There is no "Easy Button " for this process - although I wish we had one.

Saturday, May 14, 2011

Big Girl, Big Money

A few months ago, Big Girl saw her first copy of an American Girl Catalogue. I had made it 5+ years with her only going to the store once to get her first Bitty Baby when Little Man was born and I had thrown out every catalogue since. Well, she found one and decided with her birthday money to purchase the Girl of the Year, Kanani. Then she found all of the wonderful Bitty Baby things she could purchase for her beloved Bitty Baby "Ava".

I held firm and told her that if she wanted to have more American Girl things, she had to save up her own money - no way was I spending my money on overpriced doll accessories and clothing. So during April Vacation, she was determined to count and sort all of her coins to buy Bitty Baby things. Little did we know she would count and roll $47 in change! Big girl's number sense soared in 5 days - she would talk about how she needed 27 more pennies to make 50, so she would have 50 cents and two of those rolls make a dollar. She's the only 5 year old I know who knows that 40 quarters make $10.00. She can even comprehend that she has to pay tax and shipping if we order something over the internet (What you think I was going to travel 30 minutes back to that store so she could swindle me into buying her more overpriced things?).

Then tonight, she blew me away with the following comment, "Mommy, does the American Girl store have a Credit Card that I can use to by Bitty Baby things?" Hubby and I had a good chuckle over that. Thankfully, I'm not aware of any American Girl Visa or Mastercard!

Tuesday, May 10, 2011

Banana Oatmeal Cookies

Do you have a random single banana that is really ripe? These are easy to put together and, because the recipe is both low-fat and fairly small, you don't have to have any guilt about keeping them around the house. They'll stay fresh for several days when stored in an air-tight container. I just made a batch for the kids' daycare for the (belated) Teacher Appreciation Luncheon for tomorrow.

Banana Oatmeal Cookies

1 cup all purpose flour
1/2 tsp baking powder
1/2 tsp baking soda
1/4 tsp salt
2 tbsp butter, very soft
1/2 cup sugar
1/2 cup brown sugar
1/4 cup mashed banana (1 small/medium)
1 egg
1 tsp vanilla extract
1 1/2 cups oats
3/4 cups raisins (or chocolate chips if you want to be bad!)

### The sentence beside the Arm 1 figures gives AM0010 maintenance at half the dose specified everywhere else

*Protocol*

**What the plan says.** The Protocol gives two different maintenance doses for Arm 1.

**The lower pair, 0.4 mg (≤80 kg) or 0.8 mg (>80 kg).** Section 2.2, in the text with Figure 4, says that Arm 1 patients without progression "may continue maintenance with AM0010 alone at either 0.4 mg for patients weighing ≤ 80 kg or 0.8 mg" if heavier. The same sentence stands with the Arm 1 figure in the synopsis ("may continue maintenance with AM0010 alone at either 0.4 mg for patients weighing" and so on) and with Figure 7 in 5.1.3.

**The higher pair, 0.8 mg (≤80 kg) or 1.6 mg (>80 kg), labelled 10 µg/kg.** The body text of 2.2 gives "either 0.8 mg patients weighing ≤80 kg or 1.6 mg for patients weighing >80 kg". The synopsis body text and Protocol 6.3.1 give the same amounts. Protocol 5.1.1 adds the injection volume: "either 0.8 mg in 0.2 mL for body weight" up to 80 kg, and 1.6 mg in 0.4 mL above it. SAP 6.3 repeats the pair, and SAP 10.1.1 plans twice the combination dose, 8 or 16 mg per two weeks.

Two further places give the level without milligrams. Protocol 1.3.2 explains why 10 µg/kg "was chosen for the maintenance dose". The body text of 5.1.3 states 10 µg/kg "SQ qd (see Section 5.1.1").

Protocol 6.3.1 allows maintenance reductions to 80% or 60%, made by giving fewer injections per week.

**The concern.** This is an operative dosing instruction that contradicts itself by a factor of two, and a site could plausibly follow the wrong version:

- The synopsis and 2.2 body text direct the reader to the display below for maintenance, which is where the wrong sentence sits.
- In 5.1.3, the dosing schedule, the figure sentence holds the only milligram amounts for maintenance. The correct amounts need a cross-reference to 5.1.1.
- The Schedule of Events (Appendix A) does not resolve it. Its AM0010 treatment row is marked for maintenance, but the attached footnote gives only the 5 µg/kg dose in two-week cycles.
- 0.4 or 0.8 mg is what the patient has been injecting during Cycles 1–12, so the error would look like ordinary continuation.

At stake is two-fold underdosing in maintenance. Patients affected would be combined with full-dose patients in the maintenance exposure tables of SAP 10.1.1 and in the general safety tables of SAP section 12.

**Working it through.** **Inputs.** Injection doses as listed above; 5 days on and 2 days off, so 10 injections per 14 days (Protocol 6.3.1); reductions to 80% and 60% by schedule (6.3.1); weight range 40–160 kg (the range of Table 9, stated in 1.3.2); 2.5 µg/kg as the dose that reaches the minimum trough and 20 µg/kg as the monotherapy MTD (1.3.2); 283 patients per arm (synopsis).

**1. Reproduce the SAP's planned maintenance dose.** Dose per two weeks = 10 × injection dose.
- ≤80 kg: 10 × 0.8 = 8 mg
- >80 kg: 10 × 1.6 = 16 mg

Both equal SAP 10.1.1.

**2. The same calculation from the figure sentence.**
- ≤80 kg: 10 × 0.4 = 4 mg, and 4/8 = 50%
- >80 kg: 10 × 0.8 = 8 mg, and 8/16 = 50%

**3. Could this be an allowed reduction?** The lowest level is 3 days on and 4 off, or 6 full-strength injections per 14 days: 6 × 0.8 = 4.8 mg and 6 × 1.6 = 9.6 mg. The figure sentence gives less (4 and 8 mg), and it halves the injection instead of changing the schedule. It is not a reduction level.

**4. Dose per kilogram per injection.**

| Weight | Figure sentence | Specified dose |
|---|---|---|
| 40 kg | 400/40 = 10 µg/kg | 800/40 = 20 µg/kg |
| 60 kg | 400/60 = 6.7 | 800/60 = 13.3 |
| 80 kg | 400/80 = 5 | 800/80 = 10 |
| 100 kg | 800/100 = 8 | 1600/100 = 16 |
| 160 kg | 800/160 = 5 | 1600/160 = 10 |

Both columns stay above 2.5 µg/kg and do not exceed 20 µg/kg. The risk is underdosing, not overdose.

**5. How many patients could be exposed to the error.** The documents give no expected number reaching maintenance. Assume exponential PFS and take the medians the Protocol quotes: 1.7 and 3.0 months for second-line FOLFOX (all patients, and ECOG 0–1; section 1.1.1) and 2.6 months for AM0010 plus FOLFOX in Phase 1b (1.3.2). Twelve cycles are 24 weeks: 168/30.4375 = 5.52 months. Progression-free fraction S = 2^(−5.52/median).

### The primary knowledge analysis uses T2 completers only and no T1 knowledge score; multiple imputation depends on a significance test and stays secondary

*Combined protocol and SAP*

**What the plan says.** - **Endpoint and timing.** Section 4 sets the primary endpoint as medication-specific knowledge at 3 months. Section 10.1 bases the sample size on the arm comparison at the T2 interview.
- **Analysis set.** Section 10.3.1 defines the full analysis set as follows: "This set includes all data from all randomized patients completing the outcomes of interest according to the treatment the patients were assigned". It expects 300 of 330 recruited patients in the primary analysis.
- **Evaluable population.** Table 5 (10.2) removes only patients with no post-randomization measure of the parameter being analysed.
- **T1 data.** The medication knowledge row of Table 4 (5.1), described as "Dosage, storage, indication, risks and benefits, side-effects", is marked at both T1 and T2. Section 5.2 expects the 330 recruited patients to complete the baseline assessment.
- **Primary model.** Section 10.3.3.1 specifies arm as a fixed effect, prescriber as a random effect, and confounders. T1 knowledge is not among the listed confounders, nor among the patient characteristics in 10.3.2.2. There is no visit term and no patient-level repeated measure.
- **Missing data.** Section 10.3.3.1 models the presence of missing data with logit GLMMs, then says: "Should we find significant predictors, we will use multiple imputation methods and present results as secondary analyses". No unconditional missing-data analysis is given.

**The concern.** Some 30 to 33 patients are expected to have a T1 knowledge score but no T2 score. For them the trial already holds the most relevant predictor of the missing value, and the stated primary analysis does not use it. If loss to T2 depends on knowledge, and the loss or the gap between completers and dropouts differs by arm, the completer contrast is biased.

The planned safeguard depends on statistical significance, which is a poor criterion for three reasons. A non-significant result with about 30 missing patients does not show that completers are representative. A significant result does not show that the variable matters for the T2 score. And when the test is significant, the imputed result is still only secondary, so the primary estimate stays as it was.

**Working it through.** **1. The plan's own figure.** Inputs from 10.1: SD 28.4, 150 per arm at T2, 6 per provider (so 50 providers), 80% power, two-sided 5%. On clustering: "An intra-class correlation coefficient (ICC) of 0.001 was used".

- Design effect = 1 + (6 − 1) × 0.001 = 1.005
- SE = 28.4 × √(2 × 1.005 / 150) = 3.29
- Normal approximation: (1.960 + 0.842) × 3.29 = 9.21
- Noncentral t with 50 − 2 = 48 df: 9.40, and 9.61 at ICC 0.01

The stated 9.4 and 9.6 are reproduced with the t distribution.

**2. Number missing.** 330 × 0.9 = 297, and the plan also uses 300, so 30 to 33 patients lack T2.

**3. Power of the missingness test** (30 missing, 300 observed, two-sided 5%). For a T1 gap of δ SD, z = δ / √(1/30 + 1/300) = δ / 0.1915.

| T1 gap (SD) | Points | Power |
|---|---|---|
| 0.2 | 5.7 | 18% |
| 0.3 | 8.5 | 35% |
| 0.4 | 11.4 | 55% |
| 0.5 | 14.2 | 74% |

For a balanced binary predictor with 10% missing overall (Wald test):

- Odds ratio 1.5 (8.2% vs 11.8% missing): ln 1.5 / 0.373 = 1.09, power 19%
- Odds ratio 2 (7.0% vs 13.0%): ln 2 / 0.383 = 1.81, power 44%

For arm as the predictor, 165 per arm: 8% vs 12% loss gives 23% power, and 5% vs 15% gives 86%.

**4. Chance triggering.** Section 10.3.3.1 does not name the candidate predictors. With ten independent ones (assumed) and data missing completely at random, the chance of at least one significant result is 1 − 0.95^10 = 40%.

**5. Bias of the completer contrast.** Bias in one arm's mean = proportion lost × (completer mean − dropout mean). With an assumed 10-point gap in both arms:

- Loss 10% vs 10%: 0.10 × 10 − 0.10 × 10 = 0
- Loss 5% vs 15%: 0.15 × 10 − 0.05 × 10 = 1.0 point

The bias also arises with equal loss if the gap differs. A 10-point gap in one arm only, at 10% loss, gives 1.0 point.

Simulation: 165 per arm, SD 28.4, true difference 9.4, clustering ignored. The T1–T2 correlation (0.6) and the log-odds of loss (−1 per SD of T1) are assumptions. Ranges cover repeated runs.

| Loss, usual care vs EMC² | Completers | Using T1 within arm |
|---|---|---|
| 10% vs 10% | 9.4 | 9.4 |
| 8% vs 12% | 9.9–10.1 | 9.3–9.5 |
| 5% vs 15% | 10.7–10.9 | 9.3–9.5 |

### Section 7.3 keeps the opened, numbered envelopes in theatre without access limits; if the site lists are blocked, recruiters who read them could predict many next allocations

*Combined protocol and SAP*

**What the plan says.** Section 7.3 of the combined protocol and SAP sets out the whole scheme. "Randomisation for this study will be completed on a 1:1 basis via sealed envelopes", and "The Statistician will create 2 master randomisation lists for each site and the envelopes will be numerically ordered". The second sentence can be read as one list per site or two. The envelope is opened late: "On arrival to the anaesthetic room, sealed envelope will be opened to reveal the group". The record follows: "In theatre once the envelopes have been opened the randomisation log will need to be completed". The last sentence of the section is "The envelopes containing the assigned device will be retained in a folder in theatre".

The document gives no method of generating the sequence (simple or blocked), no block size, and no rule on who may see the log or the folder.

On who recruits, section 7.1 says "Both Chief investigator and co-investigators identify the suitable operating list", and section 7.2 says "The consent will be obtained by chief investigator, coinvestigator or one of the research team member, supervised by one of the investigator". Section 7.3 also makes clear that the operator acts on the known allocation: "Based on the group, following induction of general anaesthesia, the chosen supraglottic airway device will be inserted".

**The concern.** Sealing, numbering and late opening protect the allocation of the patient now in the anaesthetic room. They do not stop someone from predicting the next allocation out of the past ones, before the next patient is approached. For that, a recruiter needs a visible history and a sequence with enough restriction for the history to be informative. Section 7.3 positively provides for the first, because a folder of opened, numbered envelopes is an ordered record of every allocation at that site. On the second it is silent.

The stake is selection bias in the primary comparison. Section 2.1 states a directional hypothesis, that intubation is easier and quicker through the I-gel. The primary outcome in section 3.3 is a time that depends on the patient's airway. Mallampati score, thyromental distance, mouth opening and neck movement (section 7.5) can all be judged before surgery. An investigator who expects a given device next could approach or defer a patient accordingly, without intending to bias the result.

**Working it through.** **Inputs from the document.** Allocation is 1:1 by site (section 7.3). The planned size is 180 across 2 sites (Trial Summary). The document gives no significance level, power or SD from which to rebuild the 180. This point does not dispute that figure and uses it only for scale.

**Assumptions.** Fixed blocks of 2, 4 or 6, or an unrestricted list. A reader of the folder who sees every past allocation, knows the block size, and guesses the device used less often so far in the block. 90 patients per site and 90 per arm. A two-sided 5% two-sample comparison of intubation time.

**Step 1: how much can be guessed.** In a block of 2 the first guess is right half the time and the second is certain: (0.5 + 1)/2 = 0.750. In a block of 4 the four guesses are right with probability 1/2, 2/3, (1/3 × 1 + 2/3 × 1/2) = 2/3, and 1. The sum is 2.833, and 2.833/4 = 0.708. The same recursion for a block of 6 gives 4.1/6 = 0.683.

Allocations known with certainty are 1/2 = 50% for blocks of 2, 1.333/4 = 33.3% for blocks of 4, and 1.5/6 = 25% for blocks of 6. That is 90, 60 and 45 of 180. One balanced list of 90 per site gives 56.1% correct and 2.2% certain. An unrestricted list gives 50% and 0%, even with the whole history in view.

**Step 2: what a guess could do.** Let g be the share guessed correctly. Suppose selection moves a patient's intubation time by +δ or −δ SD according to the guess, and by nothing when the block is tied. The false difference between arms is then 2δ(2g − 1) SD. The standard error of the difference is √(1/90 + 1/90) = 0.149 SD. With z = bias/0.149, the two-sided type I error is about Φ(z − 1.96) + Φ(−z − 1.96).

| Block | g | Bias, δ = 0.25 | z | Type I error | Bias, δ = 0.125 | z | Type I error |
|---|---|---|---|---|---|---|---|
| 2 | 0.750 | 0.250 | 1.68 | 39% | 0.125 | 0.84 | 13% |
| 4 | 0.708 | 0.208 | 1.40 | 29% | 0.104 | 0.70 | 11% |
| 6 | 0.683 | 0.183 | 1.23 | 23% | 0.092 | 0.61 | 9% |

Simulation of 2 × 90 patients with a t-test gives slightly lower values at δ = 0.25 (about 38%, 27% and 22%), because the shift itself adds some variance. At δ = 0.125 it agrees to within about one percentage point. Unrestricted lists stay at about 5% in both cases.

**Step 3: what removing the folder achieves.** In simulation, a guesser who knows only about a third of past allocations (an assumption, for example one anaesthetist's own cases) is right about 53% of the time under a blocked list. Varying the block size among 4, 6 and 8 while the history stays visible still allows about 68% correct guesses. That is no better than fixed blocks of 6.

Preheat oven to 350F and line a baking sheet with parchment paper.

In a small bowl, whisk together flour, baking powder, baking soda and salt.

In a large bowl, cream together the butter and the sugars. Beat in egg and banana, followed by the vanilla extract. Gradually, on low speed or by hand, add in the flour mixture.

Stir in the oats (either whole rolled oats or "quick cooking") and raisins/chocolate chips.

Drop dough by tablespoonfuls onto prepared baking sheet.
Bake for 11-14 minutes at 350F, until set and lightly browned.

Let cookies cool for about 5 minutes on the pan before transferring them to a wire rack to cool completely.

Makes 2 dozen cookies.

Monday, May 9, 2011

The Smell of Diapers

I don't often use name brand diapers - we're more of a mixture of Luvs or BJ's brand with occasional cloth, but a friend of mine gave me some of her Pampers diapers and Little Man enjoyed scattering them around the living room as I worked tonight on my computer, all I could smell is the powdery sent of the Pampers - and it brings me back to those first days in the hospital and home with my babies (because after those Pampers ran out, I never bought them again!).

It's amazing how the smell of something can bring you back...smelling them right now transports me back to the first nights home and sleeping on the couch with my baby in the pack and play (the c-section stopped me from going upstairs until they were 2 weeks old). With Big Girl, she was up every two hours to nurse...I remember my first night home, I set my alarm clock so I wouldn't go past 3 hours without feeding her - and it was clockwork that by hour 2, she was up, crying and ready. I learned that after that night, no alarm clock was needed - she would let me know when she needed to eat. Little Man was different. It took everything to wake him up out of his slumber to get him to latch on and eat. My phone would glow and buzz every 3 hours so I would make sure he didn't miss a feeding. How content he was to nurse and fall back to his slumber - while Big Girl wanted to stay up and look around at her surroundings and not let mommy sleep.